One of our Indiana clients texted late yesterday: “This season it’s easy to tell who planted dicamba beans. Those are the only ones not all puckered up. It’s a seed monopoly — the only kind to plant if you don’t want clobbered beans.”
July 18, 2019 — Our Indiana client followed up by detailing that “one reason we have so much dicamba damage here on several types of crops is that we have so many prevented plant fields. Many farmers presume that cutoff dates for spraying dicamba don’t apply to unplanted fields, so spraying continues even though nearby crops are vulnerable.”
He cites an Purdue Ag Extension recommendation which encourages dicamba spraying for prevented-plant fields. Nowhere in that report do we see any cutoff dates. Here’s the advice from Bill Johnson and Marcelo Zimmer:
A farmer reading their weed control advice might conclude it’s okay to spray dicamba formulations on prevented plant weeds regardless of date.
Dicamba injury reports began arriving at state weed control regulators more than two weeks ago. Farmers in several states with severely delayed planting (which include the majority of soybean acres) have appealed with officials to extend dicamba spraying cutoff dates. Thus the damage on earlier-planted crops is showing up now.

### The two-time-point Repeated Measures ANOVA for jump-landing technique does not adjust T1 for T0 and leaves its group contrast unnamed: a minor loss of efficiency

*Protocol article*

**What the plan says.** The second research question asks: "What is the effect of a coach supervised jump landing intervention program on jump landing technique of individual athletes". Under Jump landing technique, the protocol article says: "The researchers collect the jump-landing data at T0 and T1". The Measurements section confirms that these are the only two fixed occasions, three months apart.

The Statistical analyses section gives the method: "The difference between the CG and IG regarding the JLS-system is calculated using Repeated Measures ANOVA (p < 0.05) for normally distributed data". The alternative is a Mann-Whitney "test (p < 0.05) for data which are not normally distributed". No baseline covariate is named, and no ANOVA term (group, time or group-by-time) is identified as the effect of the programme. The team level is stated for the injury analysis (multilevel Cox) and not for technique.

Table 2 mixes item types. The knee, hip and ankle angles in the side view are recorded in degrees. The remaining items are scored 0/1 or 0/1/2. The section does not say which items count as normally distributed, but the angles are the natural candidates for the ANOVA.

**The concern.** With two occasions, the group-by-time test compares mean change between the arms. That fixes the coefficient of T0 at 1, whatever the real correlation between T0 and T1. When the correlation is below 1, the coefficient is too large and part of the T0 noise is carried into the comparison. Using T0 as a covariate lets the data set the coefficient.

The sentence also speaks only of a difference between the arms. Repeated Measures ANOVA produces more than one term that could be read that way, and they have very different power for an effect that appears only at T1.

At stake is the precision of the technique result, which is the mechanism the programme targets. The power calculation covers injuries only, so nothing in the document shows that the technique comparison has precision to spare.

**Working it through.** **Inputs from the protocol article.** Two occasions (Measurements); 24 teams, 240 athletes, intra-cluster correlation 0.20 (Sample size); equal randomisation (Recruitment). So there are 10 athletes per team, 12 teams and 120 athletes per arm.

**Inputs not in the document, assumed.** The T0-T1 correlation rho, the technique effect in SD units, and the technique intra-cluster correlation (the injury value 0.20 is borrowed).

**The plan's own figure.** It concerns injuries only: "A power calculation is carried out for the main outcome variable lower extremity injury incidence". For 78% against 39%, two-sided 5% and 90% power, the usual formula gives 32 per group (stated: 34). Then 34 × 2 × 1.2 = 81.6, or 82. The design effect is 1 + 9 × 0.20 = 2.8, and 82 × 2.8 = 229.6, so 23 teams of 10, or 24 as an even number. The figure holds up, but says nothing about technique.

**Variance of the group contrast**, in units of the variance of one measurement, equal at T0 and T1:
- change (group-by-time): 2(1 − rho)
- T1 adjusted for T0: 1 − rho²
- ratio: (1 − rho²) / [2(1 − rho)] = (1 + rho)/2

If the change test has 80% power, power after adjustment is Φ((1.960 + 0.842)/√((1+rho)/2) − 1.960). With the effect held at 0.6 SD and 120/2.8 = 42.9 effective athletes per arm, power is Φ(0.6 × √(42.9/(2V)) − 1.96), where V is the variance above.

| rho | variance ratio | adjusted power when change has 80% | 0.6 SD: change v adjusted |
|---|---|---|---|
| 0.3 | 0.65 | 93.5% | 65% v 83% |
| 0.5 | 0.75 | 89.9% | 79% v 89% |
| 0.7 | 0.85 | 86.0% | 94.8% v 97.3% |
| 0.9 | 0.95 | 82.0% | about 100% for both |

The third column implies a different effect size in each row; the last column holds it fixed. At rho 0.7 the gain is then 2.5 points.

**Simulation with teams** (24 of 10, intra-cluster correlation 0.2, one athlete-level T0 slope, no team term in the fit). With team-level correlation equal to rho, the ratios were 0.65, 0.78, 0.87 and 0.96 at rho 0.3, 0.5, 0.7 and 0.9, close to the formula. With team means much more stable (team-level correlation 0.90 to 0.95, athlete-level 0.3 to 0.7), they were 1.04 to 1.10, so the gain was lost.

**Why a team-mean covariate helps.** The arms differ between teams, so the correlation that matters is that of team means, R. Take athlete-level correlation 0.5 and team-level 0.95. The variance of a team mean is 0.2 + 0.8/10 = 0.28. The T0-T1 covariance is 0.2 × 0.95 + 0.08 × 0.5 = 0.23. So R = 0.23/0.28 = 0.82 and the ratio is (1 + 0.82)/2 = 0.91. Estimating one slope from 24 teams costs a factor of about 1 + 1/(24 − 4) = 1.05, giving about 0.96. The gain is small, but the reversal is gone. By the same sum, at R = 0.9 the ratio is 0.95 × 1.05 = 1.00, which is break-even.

DTN staff reporter Emily Unglesbee has a detailed update at this link:
Soybean breeders have no way to defend against dicamba vapor. The link below takes you to a National Public Radio report on dicamba injury on experimental soybean varieties at the Fisher Delta Research Center at Portageville, Missouri. Research scientist Pengyin Chen has been seeing damage in his foundation seed soybean plots the past three years. Stations like this build the genetic base for new commercial strains of soybeans. None of his experimental beans are are dicamba-tolerant.
NPR writer Dan Charles quotes Pengyin Chen: “Chen’s biggest worry is that drifting dicamba is making it impossible to carry out public research on soybeans here in Portageville and perhaps in other places, too. (It also makes farmers less interested in planting public varieties, since they’re vulnerable to dicamba drift.)
“If you kill the public research programs, who is going to study disease resistance, or stress tolerance?” Chen asks. “Those efforts are going to be gone.”
July 29 update on this subject from GMwatch is at this link: